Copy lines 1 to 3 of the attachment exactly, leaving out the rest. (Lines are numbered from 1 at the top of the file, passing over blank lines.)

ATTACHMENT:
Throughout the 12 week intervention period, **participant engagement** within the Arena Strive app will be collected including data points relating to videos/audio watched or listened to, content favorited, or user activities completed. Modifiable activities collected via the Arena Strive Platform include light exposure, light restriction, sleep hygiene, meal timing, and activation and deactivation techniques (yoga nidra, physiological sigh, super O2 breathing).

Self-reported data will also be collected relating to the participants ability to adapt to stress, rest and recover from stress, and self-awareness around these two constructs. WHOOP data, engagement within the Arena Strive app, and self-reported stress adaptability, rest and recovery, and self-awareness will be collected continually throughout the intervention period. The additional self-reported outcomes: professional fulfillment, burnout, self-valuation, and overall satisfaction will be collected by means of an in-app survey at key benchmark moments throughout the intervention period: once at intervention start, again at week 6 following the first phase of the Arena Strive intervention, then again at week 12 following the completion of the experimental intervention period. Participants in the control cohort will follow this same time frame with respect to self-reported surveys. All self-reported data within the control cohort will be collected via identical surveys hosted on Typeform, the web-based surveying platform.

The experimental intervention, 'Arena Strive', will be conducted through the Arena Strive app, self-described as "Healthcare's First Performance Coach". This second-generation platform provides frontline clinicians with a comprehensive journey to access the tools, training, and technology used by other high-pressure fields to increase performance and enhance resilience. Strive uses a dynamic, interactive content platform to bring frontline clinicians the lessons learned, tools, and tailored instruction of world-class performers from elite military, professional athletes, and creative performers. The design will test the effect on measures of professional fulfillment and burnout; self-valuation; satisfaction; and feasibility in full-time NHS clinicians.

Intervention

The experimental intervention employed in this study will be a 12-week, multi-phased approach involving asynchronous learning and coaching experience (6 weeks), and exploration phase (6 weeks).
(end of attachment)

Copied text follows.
Throughout the 12 week intervention period, **participant engagement** within the Arena Strive app will be collected including data points relating to videos/audio watched or listened to, content favorited, or user activities completed. Modifiable activities collected via the Arena Strive Platform include light exposure, light restriction, sleep hygiene, meal timing, and activation and deactivation techniques (yoga nidra, physiological sigh, super O2 breathing).

Self-reported data will also be collected relating to the participants ability to adapt to stress, rest and recover from stress, and self-awareness around these two constructs. WHOOP data, engagement within the Arena Strive app, and self-reported stress adaptability, rest and recovery, and self-awareness will be collected continually throughout the intervention period. The additional self-reported outcomes: professional fulfillment, burnout, self-valuation, and overall satisfaction will be collected by means of an in-app survey at key benchmark moments throughout the intervention period: once at intervention start, again at week 6 following the first phase of the Arena Strive intervention, then again at week 12 following the completion of the experimental intervention period. Participants in the control cohort will follow this same time frame with respect to self-reported surveys. All self-reported data within the control cohort will be collected via identical surveys hosted on Typeform, the web-based surveying platform.

The experimental intervention, 'Arena Strive', will be conducted through the Arena Strive app, self-described as "Healthcare's First Performance Coach". This second-generation platform provides frontline clinicians with a comprehensive journey to access the tools, training, and technology used by other high-pressure fields to increase performance and enhance resilience. Strive uses a dynamic, interactive content platform to bring frontline clinicians the lessons learned, tools, and tailored instruction of world-class performers from elite military, professional athletes, and creative performers. The design will test the effect on measures of professional fulfillment and burnout; self-valuation; satisfaction; and feasibility in full-time NHS clinicians.